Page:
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Eurostopodus diabolicus

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Taxonomy [top]

Kingdom Phylum Class Order Family
ANIMALIA CHORDATA AVES CAPRIMULGIFORMES CAPRIMULGIDAE

Scientific Name: Eurostopodus diabolicus
Species Authority: Stresemann, 1931
Common Name(s):
English Heinrich's Nightjar, Satanic Eared-Nightjar, Satanic Nightjar

Assessment Information [top]

Red List Category & Criteria: Vulnerable C2a(i) ver 3.1
Year Published: 2012
Date Assessed: 2012-05-01
Assessor(s): BirdLife International
Reviewer(s): Butchart, S. & Symes, A.
Contributor(s): Bishop, K., Collar, N. & Hogberg, S.
Facilitator/Compiler(s): Benstead, P., Bird, J., Davidson, P., Mahood, S., Taylor, J., Tobias, J.
Justification:
Although recent records suggest that this species may be widespread and overlooked rather than rare, and that it tolerates habitat disturbance, it is precautionarily treated as Vulnerable because it is thought to have a small population, which is in decline owing to forest loss and degradation. Fieldwork is required to clarify its status, and this may lead to its downlisting.

Geographic Range [top]

Range Description: Eurostopodus diabolicus is endemic to Sulawesi, Indonesia, where it is known from mountain ranges in the north and centre of the island (Riley and Wardill 2003), with unconfirmed records from the south (BirdLife International 2001) and a probable sighting in July 1996 and additional reports from 1995 from the adjacent island of Buton (Sykes 2009). Although it appears to be very thinly distributed and genuinely rare overall, it is locally not uncommon, and its nocturnal habits and associated difficulties in identification have probably led to it being overlooked. The extensive and largely unsurveyed upland areas of Sulawesi, covered by undisturbed or lightly disturbed forest, imply that the species could be more widespread than currently known (K. D. Bishop in litt. 2012). It must have suffered from loss of habitat at lower altitudes, although its ability to utilise secondary habitats (Riley and Wardill 2003) and its recent discovery in montane forest suggests that it may be locally secure.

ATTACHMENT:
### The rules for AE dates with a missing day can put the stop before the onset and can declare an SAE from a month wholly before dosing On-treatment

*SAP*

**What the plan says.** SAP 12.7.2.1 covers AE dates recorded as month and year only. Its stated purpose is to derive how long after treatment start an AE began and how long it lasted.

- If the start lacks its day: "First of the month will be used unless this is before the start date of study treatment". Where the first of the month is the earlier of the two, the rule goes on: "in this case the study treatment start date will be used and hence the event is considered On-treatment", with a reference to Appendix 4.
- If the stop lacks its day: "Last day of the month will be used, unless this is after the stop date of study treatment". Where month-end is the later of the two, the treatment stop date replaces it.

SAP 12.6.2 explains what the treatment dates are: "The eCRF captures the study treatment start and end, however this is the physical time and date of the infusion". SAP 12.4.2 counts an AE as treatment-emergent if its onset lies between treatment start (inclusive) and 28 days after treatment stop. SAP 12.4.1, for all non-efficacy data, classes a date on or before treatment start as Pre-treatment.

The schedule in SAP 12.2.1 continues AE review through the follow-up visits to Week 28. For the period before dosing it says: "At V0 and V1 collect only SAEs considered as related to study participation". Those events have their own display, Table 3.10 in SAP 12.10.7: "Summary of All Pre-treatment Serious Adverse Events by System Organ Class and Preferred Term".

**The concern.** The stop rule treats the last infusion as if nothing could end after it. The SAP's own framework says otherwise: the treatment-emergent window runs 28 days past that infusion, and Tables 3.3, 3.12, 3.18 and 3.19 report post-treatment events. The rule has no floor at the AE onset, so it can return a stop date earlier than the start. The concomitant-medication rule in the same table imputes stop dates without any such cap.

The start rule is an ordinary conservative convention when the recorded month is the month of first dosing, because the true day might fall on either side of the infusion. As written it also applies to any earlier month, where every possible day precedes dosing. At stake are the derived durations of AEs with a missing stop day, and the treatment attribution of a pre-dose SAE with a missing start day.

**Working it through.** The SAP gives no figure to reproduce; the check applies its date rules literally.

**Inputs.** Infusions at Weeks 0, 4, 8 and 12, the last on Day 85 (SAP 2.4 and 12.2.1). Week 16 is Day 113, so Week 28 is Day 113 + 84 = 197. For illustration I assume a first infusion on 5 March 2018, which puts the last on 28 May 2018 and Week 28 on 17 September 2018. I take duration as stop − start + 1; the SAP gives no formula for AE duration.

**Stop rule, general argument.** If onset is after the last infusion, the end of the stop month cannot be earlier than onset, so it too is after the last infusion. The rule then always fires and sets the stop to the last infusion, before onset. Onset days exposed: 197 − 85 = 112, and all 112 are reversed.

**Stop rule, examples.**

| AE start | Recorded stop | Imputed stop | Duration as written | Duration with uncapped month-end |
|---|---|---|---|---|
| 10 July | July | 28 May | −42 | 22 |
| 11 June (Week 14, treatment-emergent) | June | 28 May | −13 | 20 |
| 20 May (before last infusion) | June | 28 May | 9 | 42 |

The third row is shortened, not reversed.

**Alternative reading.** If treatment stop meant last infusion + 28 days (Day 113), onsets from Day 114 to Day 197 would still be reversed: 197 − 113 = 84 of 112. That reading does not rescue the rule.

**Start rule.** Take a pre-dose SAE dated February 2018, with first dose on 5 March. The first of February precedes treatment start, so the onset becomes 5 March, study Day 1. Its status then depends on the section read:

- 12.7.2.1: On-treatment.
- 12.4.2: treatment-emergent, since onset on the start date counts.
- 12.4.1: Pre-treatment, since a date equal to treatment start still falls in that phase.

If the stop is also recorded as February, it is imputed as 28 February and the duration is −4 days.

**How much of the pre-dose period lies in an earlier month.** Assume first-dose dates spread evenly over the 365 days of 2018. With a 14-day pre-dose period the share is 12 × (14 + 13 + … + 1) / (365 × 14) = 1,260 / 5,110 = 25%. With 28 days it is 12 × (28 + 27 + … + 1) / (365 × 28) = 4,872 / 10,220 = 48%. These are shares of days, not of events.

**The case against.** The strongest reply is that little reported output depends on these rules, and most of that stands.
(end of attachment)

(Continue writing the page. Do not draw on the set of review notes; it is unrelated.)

Countries:
Native:
Indonesia
Range Map: Click here to open the map viewer and explore range.

Population [top]

Population: The population is estimated to number 2,500-9,999 mature individuals based on an assessment of known records, descriptions of abundance and range size. This is consistent with recorded population density estimates for congeners or close relatives with a similar body size, and the fact that only a proportion of the estimated Extent of Occurrence is likely to be occupied. This estimate is equivalent to 3,750-14,999 individuals, rounded here to 3,500-15,000 individuals.
Population Trend: Decreasing

Habitat and Ecology [top]

Habitat and Ecology: It inhabits tropical lowland and lower montane, evergreen rainforest, from 250 m to 1,750 m, tolerating at least selective logging. It is presumed to be sedentary. It has been found incubating in June and July (Boon and Faustino 2005).

Systems: Terrestrial

Threats [top]

Major Threat(s): The primary threat to this poorly known species is presumably forest loss and fragmentation at lower altitudes. This has been extensive in the Minahasa peninsula of north Sulawesi, owing to land clearance for transmigration settlements, shifting cultivation, plantation agriculture and large-scale logging. Logging and rattan collection are reportedly common at the best known site for this species, the Anaso road, Lore Lindu National Park (Boon and Faustino 2005). However, much forest remains in hilly and mountainous regions, which is currently relatively secure.

Conservation Actions [top]

Conservation Actions: Conservation Actions Underway
It has been recorded in one protected area, Lore Lindu National Park, where most recent confirmed observations have been made, and also in Gunung Klabat Proposed Wildlife Reserve. In addition, there are unconfirmed reports from Tangkoko-Batuangus and Panua Nature Reserves.

Conservation Actions Proposed
Obtain recordings of its vocalisations and use these to facilitate further searches for the species, including in south-east Sulawesi and on Buton (Sykes 2009). Conduct extensive surveys to establish its distribution, status, ecological requirements and main threats. Propose further forested areas supporting populations of this, and other threatened species endemic to Sulawesi, for protection.


Citation: BirdLife International 2012. Eurostopodus diabolicus. The IUCN Red List of Threatened Species. Version 2014.2. <www.iucnredlist.org>. Downloaded on 01 September 2014.
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